Experienced vegetable gardeners are familiar with a beetle pest called a bean leaf beetle and know only too well this pesky insect will arrive on announced if you decide to grow any crop from the bean family.
Bean leaf beetles are approximately 1/4 inch long and are oval shaped. Their color can range from golden brown to green and they usually have four black spots on their wing covers behind their head with a black band surrounding the outer edge. But the most reliable characteristic of a bean leaf beetle that distinguishes it from other
beetle species, is a black triangle between the neck and wing covers.
Photo courtesy Jo Ann-Poe McGavin
Before we go any further discussing this garden pest, let's not be "too quick on the draw" to rid your crops of any beetle you see. What we don't want to do is mistake a ladybird beetle as a bean leaf beetle or any other beetle pest.
After crop growing season is over, adult bean leaf beetles overwinter in plant debris, weeds, or near farm fields that had alfalfa or beans planted in them from the previous year. When the weather warms up in early spring, they become active and begin feeding on clover and prairie legumes until their host plant emerges from the soil and begin to grow. This is also a time for mating and the bean leaf beetle may lay up to several hundred eggs in the soil at the base of a bean plant. When the eggs hatch the larvae will feed on the bean roots for two to three weeks and then enter a final stage and pupate. When they emerge they are a fully developed adult beetle.
When spring rolls around beetles like most garden insects are on the move scouting your garden for host plants, and in the case of bean leaf beetles their choice of garden plants consist of bush and pole beans, snap beans (also called green beans or string beans), peas, lima beans, cow peas, and even sweet corn.
As with most garden pests they feed on the underside of leaves creating a round 1/8 inch diameter holes. New leaf growth is their preference but they will also eat any host plant leaf they come across including stems of young plants. Even the outer surface of bean pods is sometimes a munchie when vegetative growth ends. However, not all holes you see in plant leaves are a result of this beetle pest. A caterpillar is also known to do their dirty work on your leaves as well. You can easily distinguish between these two insect pests from the pattern of the holes. A bean leaf beetle leaves small rounded holes whereas a caterpillar will consume the plant leaf beginning at the outer edge and leaving a ragged edge design.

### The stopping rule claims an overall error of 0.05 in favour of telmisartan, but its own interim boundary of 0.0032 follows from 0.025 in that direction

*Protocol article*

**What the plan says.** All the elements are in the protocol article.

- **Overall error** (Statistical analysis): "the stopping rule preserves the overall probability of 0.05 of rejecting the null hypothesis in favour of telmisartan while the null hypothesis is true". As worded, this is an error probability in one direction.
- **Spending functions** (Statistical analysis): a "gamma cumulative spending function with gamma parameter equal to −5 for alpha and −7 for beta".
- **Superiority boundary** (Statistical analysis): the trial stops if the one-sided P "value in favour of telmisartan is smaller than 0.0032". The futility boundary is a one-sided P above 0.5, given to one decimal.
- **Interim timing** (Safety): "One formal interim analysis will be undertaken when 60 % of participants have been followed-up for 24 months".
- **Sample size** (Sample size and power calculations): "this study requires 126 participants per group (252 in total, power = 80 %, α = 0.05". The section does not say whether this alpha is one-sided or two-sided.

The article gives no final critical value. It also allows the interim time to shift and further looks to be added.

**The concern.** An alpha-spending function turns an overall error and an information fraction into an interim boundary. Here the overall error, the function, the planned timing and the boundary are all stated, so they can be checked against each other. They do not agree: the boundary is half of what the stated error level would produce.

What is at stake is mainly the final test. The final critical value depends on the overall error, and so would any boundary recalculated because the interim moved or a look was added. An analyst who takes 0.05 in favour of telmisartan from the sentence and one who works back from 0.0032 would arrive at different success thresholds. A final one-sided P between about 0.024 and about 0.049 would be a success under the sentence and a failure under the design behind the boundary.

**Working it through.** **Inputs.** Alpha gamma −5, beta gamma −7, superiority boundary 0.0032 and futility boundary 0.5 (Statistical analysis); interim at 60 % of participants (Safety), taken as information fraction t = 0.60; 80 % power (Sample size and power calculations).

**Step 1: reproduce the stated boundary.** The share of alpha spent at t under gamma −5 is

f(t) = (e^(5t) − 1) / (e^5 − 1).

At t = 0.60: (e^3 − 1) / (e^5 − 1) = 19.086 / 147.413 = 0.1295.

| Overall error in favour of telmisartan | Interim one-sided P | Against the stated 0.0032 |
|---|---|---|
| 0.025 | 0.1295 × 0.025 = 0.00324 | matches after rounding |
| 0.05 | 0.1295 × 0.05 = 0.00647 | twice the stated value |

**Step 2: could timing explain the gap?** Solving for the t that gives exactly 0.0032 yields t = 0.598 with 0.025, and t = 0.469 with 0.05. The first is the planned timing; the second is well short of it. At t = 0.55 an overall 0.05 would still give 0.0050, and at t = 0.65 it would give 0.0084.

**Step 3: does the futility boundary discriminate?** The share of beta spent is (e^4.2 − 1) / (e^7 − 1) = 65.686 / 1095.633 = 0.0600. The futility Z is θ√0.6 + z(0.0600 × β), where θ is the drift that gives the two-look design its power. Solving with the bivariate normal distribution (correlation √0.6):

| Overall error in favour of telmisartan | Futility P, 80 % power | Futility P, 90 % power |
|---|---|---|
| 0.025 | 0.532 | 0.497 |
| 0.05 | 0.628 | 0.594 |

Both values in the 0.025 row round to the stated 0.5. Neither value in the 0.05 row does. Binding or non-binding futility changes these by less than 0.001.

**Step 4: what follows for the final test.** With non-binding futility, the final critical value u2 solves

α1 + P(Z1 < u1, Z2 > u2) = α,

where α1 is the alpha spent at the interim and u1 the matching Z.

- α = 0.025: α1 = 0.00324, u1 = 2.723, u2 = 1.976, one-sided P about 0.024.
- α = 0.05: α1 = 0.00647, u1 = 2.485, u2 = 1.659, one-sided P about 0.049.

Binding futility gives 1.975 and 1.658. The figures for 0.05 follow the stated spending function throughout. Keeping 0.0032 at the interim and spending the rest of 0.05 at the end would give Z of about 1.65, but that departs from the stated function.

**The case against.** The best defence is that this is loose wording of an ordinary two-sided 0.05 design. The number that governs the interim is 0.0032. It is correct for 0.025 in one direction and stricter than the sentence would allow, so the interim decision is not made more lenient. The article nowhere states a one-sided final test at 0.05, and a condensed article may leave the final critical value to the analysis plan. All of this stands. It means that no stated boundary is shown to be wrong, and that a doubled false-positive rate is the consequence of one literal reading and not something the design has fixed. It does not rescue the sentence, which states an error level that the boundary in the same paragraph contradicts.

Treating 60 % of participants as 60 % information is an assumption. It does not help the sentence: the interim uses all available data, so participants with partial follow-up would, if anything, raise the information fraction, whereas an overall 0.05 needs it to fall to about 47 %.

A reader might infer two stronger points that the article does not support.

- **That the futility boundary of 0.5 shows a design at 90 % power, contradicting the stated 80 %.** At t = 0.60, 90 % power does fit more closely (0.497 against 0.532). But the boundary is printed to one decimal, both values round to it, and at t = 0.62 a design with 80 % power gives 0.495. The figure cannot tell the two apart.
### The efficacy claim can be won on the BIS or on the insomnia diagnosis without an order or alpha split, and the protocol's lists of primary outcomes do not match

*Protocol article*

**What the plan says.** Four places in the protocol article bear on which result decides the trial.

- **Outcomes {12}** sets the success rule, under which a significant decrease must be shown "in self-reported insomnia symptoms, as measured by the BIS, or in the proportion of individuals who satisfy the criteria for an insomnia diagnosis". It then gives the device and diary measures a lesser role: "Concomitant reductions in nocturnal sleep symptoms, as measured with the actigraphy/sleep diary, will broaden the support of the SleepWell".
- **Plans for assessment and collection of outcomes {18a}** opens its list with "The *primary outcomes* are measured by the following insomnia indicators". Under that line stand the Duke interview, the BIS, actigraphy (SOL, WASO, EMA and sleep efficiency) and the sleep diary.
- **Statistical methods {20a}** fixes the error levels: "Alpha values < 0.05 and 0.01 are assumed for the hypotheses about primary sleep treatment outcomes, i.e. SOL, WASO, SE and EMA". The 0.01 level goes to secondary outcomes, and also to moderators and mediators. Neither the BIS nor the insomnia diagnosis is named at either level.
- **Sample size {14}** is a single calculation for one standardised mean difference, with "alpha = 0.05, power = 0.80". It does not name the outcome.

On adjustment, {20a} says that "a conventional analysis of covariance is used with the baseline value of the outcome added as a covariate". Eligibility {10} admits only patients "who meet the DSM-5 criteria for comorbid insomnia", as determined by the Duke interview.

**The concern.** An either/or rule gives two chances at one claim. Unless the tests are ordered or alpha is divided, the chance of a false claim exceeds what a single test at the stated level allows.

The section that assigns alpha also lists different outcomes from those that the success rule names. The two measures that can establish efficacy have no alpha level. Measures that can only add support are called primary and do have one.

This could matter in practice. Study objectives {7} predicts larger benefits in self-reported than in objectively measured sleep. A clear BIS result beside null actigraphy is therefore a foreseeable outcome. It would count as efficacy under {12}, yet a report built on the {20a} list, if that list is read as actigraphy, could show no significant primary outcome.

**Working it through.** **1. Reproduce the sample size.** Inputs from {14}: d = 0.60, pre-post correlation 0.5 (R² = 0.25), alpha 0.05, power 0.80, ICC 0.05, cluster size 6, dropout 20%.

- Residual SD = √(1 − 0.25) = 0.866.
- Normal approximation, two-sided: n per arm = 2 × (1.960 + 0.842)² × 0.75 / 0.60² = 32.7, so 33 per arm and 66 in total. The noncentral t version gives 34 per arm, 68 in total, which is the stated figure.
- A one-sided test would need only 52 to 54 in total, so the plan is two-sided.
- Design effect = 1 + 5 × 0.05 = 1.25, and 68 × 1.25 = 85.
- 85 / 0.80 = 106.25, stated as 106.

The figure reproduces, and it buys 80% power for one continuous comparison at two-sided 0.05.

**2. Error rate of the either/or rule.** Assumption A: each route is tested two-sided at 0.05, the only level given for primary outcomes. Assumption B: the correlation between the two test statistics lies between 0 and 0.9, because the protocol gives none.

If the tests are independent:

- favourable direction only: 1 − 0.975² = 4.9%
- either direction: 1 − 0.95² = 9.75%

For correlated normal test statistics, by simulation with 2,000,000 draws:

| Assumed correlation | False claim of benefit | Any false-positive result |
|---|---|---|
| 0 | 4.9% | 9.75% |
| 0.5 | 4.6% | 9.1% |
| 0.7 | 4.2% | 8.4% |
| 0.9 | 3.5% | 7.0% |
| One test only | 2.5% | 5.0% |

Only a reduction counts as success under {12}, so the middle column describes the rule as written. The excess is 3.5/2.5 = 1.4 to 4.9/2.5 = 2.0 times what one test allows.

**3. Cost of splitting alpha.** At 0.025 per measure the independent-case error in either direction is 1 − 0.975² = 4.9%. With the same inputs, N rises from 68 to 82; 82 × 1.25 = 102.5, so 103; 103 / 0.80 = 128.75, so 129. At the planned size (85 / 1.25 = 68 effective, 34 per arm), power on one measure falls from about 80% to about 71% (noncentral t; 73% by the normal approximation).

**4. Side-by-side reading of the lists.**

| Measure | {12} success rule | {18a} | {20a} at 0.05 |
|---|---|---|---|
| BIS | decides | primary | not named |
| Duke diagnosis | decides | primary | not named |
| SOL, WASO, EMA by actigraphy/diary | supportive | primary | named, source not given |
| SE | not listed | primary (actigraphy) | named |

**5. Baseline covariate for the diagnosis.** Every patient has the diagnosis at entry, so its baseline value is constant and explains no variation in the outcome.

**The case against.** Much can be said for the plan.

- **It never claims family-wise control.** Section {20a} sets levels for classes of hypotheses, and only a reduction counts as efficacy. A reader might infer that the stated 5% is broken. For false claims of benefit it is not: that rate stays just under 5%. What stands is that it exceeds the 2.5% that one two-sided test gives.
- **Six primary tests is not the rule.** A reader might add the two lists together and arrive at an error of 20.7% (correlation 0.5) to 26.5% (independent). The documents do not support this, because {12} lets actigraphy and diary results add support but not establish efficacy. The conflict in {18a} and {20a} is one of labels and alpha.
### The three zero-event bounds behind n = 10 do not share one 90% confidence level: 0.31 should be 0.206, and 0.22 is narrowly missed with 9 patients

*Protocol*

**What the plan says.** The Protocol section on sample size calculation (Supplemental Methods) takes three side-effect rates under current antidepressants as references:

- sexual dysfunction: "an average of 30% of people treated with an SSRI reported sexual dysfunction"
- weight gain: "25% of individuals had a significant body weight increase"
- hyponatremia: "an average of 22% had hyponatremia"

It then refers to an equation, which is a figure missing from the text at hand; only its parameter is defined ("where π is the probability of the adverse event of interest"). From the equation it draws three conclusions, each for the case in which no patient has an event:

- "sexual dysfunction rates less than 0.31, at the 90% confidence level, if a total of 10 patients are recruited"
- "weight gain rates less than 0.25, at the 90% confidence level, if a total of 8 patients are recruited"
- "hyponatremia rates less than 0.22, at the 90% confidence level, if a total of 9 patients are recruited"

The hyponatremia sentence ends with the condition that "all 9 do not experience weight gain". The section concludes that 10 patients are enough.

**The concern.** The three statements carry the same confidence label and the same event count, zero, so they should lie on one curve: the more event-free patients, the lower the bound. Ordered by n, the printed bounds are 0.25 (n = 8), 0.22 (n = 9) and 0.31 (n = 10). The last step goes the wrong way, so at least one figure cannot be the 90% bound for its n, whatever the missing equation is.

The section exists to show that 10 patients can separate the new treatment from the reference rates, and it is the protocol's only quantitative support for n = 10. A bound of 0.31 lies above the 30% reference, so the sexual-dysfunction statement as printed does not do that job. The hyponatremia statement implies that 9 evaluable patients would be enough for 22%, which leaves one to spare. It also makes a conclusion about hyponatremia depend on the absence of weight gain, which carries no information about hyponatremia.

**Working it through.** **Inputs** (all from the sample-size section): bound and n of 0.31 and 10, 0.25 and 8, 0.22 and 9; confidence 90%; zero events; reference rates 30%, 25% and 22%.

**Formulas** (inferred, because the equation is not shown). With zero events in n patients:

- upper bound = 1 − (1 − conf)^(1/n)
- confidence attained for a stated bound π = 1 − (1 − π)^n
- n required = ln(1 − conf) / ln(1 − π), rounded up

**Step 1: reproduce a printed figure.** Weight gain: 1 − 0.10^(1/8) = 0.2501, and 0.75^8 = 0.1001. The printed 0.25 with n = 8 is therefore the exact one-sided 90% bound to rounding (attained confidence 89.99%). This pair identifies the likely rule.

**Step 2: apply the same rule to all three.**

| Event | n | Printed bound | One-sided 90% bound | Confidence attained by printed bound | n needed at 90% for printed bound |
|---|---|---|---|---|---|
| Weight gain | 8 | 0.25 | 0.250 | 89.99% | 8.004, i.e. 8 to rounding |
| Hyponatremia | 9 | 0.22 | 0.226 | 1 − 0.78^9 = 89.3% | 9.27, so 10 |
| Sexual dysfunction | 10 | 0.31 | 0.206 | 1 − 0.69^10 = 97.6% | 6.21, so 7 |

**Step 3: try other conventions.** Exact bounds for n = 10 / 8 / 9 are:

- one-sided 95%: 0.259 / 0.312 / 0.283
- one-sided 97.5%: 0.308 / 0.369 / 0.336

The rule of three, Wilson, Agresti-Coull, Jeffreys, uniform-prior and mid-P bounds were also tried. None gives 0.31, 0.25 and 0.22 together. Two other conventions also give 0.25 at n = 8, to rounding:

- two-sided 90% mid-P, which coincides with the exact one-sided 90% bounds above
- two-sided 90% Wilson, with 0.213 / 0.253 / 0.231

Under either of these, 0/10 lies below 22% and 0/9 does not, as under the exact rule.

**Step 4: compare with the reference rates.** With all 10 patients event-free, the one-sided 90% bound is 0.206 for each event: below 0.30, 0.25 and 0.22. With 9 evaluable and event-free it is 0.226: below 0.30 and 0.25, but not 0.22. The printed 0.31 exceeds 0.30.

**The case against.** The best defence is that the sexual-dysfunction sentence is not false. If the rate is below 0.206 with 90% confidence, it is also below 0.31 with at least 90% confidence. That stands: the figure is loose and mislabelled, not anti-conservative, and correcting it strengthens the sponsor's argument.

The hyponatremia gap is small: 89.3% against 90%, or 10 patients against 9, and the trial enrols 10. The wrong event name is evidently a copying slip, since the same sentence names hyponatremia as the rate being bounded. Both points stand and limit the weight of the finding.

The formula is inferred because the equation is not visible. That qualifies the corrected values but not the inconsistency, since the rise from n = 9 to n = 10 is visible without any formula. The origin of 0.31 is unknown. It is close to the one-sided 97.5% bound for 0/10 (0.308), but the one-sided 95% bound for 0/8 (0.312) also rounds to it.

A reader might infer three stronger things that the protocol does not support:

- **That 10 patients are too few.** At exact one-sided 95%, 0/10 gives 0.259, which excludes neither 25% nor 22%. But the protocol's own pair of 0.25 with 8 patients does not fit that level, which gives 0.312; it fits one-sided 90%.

Despite their active feeding on your bean plants, bean leaf beetles are not known to seriously damage your crops provided no more than twenty percent of foliage is eaten. Also worth noting, plant leaves can tolerate many holes without a reduction in pod production.
So, are bean leaf beetles a garden pest or a nuisance? I'll let you be the judge.
Bean leaf beetles can be a problem in one year but hardly noticeable in other years. But if you have experienced bean leaf infestation in the past you should be on the lookout in the coming year for their presence and feeding damage. If you find only a few beetle pests scattered here and there then there is usually no problem. On the other hand, if there is moderate to severe damage (about six to ten beetle holes per leaf) on ten percent of your crops immediate action is required.
Because of the high mobile nature of beetle pests, controlling them is difficult. However, you can discourage overwintering beetles by removing plant debris and keeping vegetation mowed in the vicinity of your vegetable garden. If you have a small crop garden and most of us do, either hand-pick any beetle you see or position a white bed sheet (cut to size) below your plants and give the plant a shake. Any beetles you don't see should fall off on to the sheet to be disposed off into a pail of soapy water, where they will meet their demise.
I do discourage the use of insecticides (it defeats the purpose of growing your own garden), but if you must, use a low rate of Sevin approximately 1/2 tablespoon per gallon of water.
May I say to beginner gardeners, yes growing a vegetable garden is work (but just think of the exercise you're getting), and you can't beat the tranquility and satisfaction you receive while puttering about tending to your crops. This is your opportunity to escape much of the stress life throws at you and frankly speaking, I love my garden and wouldn't have it any other way.
I hope you found this article on beetle pest informative.
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